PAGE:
NATIONAL PORTRAIT GALLERY: MICHELLE LAVAUGHN ROBINSON OBAMA PORTRAIT BY AMY SHERALD
The Smithsonian’s National Portrait Gallery unveiled its commissioned portraits of former President Barack Obama and Mrs. Michelle Obama by artists Kehinde Wiley and Amy Sherald, respectively. The artworks were revealed in a private ceremony in the museum’s Robert and Arlene Kogod Courtyard as part of the Portrait Gallery’s 50th anniversary celebrations. President Obama and former First Lady Michelle Obama delivered remarks as did Smithsonian Secretary David Skorton, National Portrait Gallery Director Kim Sajet and artists Wiley and Sherald.
“For 50 years, the National Portrait Gallery has told the story of America through the people who have impacted this country’s history and culture,” Sajet said. “We are thrilled to present to the nation these remarkable portraits of our 44th president, Barack Obama, and former First Lady, Michelle Obama, painted by two of the country’s most dynamic contemporary artists, Kehinde Wiley and Amy Sherald. As a museum of history and art, we have learned over the past half-century that the best portraiture has the power to bring world leaders into dialogue with everyday Americans. These two paintings fall into that category, and we believe they will serve as an inspiration for generations to come.”
Before President Obama’s departure from office, he and Mrs. Obama selected Wiley and Sherald to paint their likenesses for the Portrait Gallery’s collection. This is the first time that African American artists have been commissioned for the National Portrait Gallery’s official portraits of a President or First Lady.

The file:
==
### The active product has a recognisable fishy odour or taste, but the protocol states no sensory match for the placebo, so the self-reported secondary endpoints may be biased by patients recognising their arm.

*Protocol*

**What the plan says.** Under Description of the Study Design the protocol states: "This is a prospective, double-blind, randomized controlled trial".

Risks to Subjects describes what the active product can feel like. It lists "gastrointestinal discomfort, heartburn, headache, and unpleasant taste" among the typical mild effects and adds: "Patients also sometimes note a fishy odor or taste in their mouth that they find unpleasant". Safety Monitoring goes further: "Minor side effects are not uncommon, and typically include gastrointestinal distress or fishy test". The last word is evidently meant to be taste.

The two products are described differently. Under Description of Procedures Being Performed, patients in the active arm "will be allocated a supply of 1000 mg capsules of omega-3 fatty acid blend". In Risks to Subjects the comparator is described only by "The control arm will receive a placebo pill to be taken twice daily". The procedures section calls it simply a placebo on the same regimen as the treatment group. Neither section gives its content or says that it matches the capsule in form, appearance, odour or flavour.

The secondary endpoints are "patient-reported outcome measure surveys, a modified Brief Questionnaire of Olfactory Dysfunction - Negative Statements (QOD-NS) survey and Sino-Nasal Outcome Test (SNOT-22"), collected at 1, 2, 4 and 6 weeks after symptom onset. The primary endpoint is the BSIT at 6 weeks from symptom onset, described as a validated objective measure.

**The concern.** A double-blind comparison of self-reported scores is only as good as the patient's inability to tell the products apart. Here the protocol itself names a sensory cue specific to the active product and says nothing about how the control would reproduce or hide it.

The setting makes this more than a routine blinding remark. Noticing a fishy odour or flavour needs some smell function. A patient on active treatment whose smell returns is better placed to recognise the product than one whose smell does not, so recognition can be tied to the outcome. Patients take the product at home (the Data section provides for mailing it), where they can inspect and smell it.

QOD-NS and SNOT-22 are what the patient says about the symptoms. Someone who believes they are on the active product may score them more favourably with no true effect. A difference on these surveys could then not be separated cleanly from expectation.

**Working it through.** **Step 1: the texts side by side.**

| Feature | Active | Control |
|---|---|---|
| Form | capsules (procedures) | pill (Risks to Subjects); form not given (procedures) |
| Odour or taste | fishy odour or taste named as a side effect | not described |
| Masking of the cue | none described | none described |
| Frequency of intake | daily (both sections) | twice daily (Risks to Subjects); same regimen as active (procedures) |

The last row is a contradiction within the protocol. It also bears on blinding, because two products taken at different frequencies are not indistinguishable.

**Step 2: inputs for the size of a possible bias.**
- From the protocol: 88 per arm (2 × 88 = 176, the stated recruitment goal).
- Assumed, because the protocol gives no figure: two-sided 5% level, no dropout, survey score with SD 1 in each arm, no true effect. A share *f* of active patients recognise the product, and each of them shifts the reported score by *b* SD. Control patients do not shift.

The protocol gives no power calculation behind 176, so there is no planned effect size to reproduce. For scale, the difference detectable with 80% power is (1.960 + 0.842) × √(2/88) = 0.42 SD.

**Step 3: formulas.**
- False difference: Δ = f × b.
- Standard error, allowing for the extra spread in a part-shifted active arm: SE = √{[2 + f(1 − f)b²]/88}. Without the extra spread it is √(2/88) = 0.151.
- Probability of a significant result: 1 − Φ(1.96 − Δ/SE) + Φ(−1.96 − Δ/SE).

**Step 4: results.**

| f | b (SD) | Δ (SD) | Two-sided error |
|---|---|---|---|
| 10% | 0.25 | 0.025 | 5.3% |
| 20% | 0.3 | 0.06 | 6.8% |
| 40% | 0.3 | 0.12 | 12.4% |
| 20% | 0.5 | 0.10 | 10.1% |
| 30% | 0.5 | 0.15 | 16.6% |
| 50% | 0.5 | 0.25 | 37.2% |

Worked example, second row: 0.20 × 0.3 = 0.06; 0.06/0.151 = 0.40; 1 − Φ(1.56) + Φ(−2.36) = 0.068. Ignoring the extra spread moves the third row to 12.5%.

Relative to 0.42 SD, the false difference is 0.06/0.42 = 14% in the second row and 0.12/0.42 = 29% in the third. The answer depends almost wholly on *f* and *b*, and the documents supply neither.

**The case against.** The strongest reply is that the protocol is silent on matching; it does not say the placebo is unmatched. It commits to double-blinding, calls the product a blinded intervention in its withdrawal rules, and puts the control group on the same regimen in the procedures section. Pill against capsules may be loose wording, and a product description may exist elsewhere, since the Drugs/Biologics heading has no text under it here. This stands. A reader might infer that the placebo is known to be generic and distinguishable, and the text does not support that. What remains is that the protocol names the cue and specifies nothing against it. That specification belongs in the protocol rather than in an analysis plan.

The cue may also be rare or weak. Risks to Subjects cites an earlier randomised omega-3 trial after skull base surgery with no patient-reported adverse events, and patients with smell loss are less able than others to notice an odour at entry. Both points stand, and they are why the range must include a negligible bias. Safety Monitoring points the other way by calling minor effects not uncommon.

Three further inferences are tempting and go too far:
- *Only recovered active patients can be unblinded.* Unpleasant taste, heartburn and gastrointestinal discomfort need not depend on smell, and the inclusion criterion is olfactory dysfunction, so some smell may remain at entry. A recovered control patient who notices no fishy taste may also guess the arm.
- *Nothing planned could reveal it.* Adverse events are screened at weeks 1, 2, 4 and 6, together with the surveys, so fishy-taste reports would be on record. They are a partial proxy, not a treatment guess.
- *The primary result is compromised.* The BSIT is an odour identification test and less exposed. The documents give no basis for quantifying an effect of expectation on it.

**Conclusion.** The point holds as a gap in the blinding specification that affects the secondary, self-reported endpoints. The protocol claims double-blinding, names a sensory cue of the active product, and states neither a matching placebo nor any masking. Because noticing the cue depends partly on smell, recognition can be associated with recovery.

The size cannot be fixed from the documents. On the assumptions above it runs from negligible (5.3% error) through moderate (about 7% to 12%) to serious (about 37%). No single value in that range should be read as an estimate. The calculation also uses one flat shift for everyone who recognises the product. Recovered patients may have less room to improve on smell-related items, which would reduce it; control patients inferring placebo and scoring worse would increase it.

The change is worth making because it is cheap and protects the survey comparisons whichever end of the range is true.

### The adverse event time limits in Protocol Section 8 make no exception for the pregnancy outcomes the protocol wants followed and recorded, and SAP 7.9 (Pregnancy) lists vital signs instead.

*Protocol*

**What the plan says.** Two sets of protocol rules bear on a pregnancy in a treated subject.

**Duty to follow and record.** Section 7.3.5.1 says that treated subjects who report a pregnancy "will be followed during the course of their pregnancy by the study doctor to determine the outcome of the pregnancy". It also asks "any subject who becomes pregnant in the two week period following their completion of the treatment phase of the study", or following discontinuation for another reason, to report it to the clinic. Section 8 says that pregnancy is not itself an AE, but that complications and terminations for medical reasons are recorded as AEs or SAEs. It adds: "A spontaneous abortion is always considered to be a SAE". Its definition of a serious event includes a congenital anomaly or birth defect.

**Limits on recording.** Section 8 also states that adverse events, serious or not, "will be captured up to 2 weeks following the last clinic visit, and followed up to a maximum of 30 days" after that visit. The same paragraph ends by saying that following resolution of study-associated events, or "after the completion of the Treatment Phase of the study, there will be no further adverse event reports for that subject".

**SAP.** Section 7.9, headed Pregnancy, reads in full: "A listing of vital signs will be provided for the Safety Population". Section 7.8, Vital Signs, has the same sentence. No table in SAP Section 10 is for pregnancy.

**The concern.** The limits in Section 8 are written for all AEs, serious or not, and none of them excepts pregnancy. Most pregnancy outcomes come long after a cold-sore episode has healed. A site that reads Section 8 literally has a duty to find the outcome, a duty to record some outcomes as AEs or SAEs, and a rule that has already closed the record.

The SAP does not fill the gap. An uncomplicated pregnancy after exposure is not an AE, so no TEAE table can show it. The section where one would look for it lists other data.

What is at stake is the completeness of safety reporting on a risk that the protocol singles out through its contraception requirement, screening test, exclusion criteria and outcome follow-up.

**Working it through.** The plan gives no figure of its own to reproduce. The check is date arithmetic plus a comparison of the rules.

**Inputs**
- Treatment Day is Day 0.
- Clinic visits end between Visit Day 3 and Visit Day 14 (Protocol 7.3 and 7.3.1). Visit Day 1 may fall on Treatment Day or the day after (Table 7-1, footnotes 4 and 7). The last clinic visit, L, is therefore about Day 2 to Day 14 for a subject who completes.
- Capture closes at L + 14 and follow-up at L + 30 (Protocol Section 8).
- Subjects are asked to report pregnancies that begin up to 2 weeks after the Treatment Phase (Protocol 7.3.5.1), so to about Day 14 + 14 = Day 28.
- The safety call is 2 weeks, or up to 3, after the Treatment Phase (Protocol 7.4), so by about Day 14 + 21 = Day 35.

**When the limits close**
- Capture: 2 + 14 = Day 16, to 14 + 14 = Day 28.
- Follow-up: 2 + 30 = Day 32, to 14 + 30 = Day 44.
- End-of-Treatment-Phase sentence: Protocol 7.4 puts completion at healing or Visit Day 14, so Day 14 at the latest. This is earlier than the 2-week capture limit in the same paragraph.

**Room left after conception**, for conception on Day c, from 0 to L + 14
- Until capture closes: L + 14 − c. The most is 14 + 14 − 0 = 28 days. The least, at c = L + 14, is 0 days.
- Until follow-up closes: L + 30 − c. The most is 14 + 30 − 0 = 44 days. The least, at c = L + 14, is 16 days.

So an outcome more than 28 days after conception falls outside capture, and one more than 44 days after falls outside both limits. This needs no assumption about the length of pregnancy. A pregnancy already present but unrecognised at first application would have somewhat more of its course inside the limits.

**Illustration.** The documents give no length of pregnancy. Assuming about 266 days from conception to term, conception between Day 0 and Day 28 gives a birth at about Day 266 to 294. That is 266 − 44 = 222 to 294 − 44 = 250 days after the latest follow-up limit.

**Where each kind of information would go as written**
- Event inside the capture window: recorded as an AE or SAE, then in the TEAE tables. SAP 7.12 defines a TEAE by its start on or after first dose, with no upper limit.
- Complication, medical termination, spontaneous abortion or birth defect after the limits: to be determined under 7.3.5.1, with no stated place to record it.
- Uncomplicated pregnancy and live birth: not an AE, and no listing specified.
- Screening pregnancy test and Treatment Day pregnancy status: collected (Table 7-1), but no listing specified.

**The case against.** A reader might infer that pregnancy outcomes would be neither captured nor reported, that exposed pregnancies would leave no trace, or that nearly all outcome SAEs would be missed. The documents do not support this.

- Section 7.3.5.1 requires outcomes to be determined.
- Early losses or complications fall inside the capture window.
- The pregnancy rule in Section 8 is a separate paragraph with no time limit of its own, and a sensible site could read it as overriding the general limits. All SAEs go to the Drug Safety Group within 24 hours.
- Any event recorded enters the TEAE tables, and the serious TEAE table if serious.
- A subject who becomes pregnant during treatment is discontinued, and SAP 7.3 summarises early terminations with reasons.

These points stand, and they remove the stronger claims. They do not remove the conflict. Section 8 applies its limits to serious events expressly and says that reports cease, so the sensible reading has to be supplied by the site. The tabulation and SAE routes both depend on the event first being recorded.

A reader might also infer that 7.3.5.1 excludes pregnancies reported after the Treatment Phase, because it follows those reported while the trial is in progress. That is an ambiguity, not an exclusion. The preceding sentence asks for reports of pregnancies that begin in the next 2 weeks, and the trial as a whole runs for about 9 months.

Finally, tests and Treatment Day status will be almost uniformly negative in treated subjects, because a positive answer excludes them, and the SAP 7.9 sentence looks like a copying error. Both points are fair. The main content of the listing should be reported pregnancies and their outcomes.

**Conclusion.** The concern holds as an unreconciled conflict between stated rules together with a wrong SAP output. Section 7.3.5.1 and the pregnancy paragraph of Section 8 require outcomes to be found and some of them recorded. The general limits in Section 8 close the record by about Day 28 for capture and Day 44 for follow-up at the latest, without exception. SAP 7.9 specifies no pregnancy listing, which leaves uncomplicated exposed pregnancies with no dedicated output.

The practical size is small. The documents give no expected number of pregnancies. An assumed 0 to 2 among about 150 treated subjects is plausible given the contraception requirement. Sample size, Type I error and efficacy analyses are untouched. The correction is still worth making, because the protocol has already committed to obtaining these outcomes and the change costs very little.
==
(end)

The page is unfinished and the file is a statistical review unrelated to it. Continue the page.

- Former First Lady Michelle Obama’s portrait is featured in the 20th Century Americans gallery on the museum’s first floor.
Michelle LaVaughn Robinson Obama
Born Chicago, Illinois
Michelle Obama remembers growing up on the South Side of Chicago and thinking, “being smart is cooler than anything in the world.” After earning degrees from Princeton University and Harvard Law School, she joined Sidley Austin LLP, where she met Barack Obama in 1989. Guided by the desire to improve her community, she left the firm in the mid-1990s to begin a career in public service. She directed community and external affairs for the University of Chicago Medical Center prior to moving to Washington in 2009.
During her husband’s two presidential campaigns, Mrs. Obama delivered poignant speeches that cen-tered on her family’s commitment to serving others and highlighted the importance of her role as a parent. As first lady, she focused on women’s rights, LGBTQ rights, children’s health, and military families.
Mrs. Obama selected Amy Sherald, winner of the 2016 Outwin Boochever Portrait Competition, to create her official portrait for the museum. The Baltimore-based artist considers the former first lady to be someone “women can relate to—no matter what shape, size, race, or color. . . . We see our best selves in her.” Here, she portrays Mrs. Obama as both confident and approachable, in a dress by Michelle Smith’s label Milly.
Amy Sherald (born 1973)
Oil on linen, 2018
TEXT: Courtesy of http://www.npg.si.edu
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